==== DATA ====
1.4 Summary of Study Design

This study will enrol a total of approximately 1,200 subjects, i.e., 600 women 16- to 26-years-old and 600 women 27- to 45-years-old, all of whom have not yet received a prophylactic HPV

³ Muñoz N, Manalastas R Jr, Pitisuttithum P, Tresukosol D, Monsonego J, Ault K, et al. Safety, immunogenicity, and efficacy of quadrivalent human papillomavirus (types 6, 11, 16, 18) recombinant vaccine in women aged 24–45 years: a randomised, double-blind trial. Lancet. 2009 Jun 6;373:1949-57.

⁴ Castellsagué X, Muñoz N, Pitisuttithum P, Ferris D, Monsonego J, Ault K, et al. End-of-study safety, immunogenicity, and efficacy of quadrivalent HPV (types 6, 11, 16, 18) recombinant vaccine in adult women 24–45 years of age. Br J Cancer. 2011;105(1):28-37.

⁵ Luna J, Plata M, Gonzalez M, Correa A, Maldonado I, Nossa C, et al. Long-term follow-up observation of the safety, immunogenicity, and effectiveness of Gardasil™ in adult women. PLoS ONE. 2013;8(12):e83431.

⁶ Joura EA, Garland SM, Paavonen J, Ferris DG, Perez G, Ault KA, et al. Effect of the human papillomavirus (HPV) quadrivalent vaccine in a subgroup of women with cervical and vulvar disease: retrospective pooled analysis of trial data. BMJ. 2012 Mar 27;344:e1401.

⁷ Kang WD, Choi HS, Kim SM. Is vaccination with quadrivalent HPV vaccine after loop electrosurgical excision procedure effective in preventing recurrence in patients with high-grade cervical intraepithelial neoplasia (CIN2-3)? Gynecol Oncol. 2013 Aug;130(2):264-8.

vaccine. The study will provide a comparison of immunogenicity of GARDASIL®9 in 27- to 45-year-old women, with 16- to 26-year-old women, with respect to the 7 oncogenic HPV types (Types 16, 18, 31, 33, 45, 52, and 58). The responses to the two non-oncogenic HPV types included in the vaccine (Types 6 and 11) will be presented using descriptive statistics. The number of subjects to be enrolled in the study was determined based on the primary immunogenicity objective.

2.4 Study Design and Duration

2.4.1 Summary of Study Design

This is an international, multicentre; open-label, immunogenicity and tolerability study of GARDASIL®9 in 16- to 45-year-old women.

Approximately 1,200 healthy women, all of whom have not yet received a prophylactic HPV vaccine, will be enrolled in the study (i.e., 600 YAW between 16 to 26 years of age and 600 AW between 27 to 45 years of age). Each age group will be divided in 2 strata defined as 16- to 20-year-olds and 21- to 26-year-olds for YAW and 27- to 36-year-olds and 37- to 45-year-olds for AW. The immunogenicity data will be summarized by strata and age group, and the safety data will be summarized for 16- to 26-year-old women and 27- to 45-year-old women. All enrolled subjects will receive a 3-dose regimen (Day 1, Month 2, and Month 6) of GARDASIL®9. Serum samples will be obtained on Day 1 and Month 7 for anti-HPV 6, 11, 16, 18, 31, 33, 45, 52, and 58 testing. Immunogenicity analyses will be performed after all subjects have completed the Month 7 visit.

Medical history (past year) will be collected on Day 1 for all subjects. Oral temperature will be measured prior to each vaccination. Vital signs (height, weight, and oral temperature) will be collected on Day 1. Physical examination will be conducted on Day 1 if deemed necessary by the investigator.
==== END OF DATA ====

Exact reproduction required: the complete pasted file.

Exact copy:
1.4 Summary of Study Design

This study will enrol a total of approximately 1,200 subjects, i.e., 600 women 16- to 26-years-old and 600 women 27- to 45-years-old, all of whom have not yet received a prophylactic HPV

³ Muñoz N, Manalastas R Jr, Pitisuttithum P, Tresukosol D, Monsonego J, Ault K, et al. Safety, immunogenicity, and efficacy of quadrivalent human papillomavirus (types 6, 11, 16, 18) recombinant vaccine in women aged 24–45 years: a randomised, double-blind trial. Lancet. 2009 Jun 6;373:1949-57.

⁴ Castellsagué X, Muñoz N, Pitisuttithum P, Ferris D, Monsonego J, Ault K, et al. End-of-study safety, immunogenicity, and efficacy of quadrivalent HPV (types 6, 11, 16, 18) recombinant vaccine in adult women 24–45 years of age. Br J Cancer. 2011;105(1):28-37.

⁵ Luna J, Plata M, Gonzalez M, Correa A, Maldonado I, Nossa C, et al. Long-term follow-up observation of the safety, immunogenicity, and effectiveness of Gardasil™ in adult women. PLoS ONE. 2013;8(12):e83431.

⁶ Joura EA, Garland SM, Paavonen J, Ferris DG, Perez G, Ault KA, et al. Effect of the human papillomavirus (HPV) quadrivalent vaccine in a subgroup of women with cervical and vulvar disease: retrospective pooled analysis of trial data. BMJ. 2012 Mar 27;344:e1401.

⁷ Kang WD, Choi HS, Kim SM. Is vaccination with quadrivalent HPV vaccine after loop electrosurgical excision procedure effective in preventing recurrence in patients with high-grade cervical intraepithelial neoplasia (CIN2-3)? Gynecol Oncol. 2013 Aug;130(2):264-8.

vaccine. The study will provide a comparison of immunogenicity of GARDASIL®9 in 27- to 45-year-old women, with 16- to 26-year-old women, with respect to the 7 oncogenic HPV types (Types 16, 18, 31, 33, 45, 52, and 58). The responses to the two non-oncogenic HPV types included in the vaccine (Types 6 and 11) will be presented using descriptive statistics. The number of subjects to be enrolled in the study was determined based on the primary immunogenicity objective.

2.4 Study Design and Duration

2.4.1 Summary of Study Design

This is an international, multicentre; open-label, immunogenicity and tolerability study of GARDASIL®9 in 16- to 45-year-old women.

Approximately 1,200 healthy women, all of whom have not yet received a prophylactic HPV vaccine, will be enrolled in the study (i.e., 600 YAW between 16 to 26 years of age and 600 AW between 27 to 45 years of age). Each age group will be divided in 2 strata defined as 16- to 20-year-olds and 21- to 26-year-olds for YAW and 27- to 36-year-olds and 37- to 45-year-olds for AW. The immunogenicity data will be summarized by strata and age group, and the safety data will be summarized for 16- to 26-year-old women and 27- to 45-year-old women. All enrolled subjects will receive a 3-dose regimen (Day 1, Month 2, and Month 6) of GARDASIL®9. Serum samples will be obtained on Day 1 and Month 7 for anti-HPV 6, 11, 16, 18, 31, 33, 45, 52, and 58 testing. Immunogenicity analyses will be performed after all subjects have completed the Month 7 visit.

Medical history (past year) will be collected on Day 1 for all subjects. Oral temperature will be measured prior to each vaccination. Vital signs (height, weight, and oral temperature) will be collected on Day 1. Physical examination will be conducted on Day 1 if deemed necessary by the investigator.